5. "Winter In The Park" on Park Avenue

Experience reasonably priced ice skating for all ages on Park Avenue in Winter park during "Winter In The Park" all through the month of December. Besides "Winter In The Park," there are various other events held on Park Avenue. On Saturday, December 22nd, The Charles Hosmer Morse Museum of American Art will have a free Holiday Weekend Open House from 9:30 a.m. to 4 p.m. then again on Sunday, December 23rd from 1 p.m. to 4 p.m.

6. "Grinchmas" at Universal's Islands of Adventures

Visit Universal's Islands of Adventures where you can meet the Grinch, see a live retelling of Dr. Seuss's story of the Grinch, and witness all of the year round attractions at the park.

7. Sak Comedy Lab's "Invasion: Christmas Carol"

Visit Sak Comedy Lab in downtown Orlando to witness a traditional Christmas story with a twist. Each night, the cast will perform a scripted version of the Christmas Story, but an improvised character that is chosen by the audience "invades" the show. As the improvised character alters each scene, the cast must adapt their lines to make sense of the invader.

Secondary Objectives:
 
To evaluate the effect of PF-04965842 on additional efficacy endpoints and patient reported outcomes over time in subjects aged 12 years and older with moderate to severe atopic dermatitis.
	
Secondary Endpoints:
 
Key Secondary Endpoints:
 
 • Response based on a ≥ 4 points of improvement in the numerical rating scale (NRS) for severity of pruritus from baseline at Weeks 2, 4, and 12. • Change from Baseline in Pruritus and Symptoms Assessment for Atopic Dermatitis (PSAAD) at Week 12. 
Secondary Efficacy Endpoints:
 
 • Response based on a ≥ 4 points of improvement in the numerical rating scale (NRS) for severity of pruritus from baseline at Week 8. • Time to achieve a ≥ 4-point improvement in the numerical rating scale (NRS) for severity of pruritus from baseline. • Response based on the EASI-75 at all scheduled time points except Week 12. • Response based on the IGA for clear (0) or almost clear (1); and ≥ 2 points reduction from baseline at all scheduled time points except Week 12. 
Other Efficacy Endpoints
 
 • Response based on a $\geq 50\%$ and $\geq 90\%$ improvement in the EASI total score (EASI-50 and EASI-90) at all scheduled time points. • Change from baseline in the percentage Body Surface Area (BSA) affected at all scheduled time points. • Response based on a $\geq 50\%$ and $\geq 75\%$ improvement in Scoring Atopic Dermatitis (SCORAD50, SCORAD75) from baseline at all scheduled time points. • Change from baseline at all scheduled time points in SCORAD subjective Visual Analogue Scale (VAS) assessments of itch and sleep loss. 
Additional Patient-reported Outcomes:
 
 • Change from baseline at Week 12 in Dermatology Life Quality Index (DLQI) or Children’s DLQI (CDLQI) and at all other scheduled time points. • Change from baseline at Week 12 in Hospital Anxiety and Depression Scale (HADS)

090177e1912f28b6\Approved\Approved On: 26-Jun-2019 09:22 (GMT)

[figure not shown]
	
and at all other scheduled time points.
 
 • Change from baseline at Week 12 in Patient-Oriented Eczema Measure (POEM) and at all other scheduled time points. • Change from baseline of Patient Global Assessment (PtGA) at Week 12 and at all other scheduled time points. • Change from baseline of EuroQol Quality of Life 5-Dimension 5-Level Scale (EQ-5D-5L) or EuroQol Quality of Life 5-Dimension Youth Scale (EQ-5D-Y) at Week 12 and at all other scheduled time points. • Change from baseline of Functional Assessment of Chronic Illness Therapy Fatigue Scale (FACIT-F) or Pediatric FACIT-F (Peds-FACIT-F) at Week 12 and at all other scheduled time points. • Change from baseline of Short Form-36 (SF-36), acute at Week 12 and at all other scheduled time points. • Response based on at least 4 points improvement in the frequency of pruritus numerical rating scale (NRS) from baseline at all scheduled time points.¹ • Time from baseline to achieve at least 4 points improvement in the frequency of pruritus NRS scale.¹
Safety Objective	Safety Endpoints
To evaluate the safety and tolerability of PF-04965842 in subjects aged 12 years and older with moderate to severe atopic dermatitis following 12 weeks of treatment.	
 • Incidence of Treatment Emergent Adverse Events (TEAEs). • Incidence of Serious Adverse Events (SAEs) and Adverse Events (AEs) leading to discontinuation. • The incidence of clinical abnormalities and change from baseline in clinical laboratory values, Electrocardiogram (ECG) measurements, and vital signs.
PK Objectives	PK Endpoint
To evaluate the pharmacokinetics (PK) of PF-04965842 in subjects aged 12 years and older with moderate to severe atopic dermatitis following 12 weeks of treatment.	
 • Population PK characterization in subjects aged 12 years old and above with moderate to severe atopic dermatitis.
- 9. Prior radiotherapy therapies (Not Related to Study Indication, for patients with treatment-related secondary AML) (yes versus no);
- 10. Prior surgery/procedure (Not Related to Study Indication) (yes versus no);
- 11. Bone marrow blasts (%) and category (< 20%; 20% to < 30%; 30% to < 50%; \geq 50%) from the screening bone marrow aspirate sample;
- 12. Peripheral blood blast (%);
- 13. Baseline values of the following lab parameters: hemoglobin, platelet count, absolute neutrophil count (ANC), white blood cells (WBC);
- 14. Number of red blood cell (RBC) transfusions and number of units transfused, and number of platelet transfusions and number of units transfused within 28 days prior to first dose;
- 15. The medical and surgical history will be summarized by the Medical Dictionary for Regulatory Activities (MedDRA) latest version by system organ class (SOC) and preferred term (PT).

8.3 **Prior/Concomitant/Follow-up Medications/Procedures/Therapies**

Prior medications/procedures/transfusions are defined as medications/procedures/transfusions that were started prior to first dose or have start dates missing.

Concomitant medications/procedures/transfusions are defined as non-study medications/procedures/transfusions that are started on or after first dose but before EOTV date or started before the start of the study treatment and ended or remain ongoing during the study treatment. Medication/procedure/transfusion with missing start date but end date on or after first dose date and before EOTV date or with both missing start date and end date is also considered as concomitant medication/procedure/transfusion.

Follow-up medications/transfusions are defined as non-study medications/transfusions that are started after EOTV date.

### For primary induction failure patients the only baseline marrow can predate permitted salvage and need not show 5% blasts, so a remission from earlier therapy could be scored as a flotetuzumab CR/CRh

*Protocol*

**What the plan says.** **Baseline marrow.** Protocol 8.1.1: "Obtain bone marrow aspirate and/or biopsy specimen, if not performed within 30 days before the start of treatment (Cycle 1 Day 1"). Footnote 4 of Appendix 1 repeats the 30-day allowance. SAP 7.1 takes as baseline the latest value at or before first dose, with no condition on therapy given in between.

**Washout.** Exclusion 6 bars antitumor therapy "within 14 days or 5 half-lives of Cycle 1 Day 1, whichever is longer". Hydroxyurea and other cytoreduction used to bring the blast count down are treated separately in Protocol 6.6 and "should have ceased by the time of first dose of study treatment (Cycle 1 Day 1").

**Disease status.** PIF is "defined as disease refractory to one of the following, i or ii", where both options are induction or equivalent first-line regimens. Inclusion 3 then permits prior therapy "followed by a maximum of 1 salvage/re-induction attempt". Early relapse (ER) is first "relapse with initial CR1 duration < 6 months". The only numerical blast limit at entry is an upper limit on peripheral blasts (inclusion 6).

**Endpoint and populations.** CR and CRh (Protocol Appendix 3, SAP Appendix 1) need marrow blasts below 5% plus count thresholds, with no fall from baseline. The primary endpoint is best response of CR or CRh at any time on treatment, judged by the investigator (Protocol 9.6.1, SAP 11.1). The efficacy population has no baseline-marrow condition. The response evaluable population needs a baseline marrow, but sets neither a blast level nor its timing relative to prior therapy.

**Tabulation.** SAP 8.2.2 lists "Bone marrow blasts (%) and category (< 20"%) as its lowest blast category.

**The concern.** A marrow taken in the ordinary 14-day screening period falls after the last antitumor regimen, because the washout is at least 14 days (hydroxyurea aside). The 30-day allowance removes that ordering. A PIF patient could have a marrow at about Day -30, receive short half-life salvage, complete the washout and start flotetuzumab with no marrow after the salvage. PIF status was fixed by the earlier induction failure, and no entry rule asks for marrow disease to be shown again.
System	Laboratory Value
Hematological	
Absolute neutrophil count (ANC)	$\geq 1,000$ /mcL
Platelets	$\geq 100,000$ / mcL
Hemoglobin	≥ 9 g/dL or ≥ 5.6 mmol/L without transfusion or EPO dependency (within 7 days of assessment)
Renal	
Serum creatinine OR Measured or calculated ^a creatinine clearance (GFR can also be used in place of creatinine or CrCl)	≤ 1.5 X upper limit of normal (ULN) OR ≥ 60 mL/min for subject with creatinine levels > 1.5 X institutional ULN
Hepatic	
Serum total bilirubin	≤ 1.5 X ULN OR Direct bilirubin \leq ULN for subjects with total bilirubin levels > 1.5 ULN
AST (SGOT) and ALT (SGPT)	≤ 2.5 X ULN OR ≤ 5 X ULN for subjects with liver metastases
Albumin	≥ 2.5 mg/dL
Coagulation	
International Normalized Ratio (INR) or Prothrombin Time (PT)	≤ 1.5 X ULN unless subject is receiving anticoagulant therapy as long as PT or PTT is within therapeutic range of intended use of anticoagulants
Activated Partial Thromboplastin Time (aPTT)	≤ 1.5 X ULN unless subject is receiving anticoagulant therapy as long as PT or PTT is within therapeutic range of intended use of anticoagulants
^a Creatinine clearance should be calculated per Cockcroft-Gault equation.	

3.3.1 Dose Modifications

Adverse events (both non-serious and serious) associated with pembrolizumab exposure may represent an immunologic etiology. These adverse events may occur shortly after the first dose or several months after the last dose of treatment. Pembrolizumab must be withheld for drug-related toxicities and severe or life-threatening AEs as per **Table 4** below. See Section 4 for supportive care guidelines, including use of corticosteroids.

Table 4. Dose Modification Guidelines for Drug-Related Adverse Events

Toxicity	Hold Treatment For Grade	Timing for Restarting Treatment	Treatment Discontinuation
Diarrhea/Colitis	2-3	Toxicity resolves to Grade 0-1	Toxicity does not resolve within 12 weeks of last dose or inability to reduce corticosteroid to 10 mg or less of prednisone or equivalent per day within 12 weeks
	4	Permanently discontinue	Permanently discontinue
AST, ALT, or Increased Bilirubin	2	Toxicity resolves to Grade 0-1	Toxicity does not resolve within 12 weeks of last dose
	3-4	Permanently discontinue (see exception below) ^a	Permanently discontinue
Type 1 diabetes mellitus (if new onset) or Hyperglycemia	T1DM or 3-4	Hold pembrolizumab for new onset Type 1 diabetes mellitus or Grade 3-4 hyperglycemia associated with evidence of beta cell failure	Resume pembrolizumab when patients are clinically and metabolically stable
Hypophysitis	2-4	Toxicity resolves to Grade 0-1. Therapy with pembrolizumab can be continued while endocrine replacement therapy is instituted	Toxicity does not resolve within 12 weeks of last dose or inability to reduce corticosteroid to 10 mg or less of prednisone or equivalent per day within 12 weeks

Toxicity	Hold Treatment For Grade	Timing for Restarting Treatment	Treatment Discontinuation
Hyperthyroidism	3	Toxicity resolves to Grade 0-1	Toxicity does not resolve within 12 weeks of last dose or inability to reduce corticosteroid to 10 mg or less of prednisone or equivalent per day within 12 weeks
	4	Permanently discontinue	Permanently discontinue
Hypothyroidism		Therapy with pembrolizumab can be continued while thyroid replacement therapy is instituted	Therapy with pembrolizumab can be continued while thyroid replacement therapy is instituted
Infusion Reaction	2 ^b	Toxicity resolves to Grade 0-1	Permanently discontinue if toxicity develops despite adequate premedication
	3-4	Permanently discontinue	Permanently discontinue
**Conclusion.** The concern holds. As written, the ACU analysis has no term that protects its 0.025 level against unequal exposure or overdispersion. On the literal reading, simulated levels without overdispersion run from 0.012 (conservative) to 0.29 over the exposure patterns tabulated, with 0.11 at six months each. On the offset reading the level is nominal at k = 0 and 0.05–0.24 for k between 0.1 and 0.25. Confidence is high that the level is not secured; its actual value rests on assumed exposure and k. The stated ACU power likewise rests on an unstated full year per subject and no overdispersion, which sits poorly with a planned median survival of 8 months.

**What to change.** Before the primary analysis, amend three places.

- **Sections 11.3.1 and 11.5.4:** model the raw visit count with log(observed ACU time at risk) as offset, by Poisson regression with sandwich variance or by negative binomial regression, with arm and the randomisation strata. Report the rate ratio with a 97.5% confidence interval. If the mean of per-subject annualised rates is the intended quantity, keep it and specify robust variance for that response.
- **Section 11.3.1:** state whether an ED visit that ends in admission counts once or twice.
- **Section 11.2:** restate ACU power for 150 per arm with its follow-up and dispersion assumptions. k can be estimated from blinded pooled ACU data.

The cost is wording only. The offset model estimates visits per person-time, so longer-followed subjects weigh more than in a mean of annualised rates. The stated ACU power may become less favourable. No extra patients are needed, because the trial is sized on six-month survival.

8. "Holiday Movies In The Park" at Lake Eola

On December 23th at 7 p.m., "A Christmas Story" will be playing at the Walt Disney Amphitheater. Grab a blanket and enjoy this free showing!

9. "Holiday Movie Nights" at Cranes Roost Park

Florida Hospital Altamonte will be putting on "The Christmas Story" on the Plaza lawn. Food and beverages can also be purchased!

10. "Now Snowing" in Celebration

Come to Celebration to witness "Now Snowing." Every night through December 31st there is snowfall and an event planned. There is an ice rink, horse drawn carriage rides, carolers, and even photos with Santa!

11. SeaWorld's Christmas Celebration

Meet Rudolph the Red-Nosed Reindeer and friends, shop, watch an ice skating show, see Shamu and more at SeaWorld.

12. "Singing Christmas Trees" at First Baptist Orlando

Get a glimpse at one of Central Florida's Christmas traditions. Two Christmas trees that are 40-feet tall each, carry an entire choir! The show is packed with an orchestra, singing, dancing, and lights!

13. "Macy's Holiday Parade" at Universal Studios

After the Thanksgiving Day Parade, many floats and balloons are sent to Orlando Florida. These floats along with marching bands and Santa, come together to create a parade that most would think they would only see on TV.

14. Wekiva Island's "Winter Wonderland"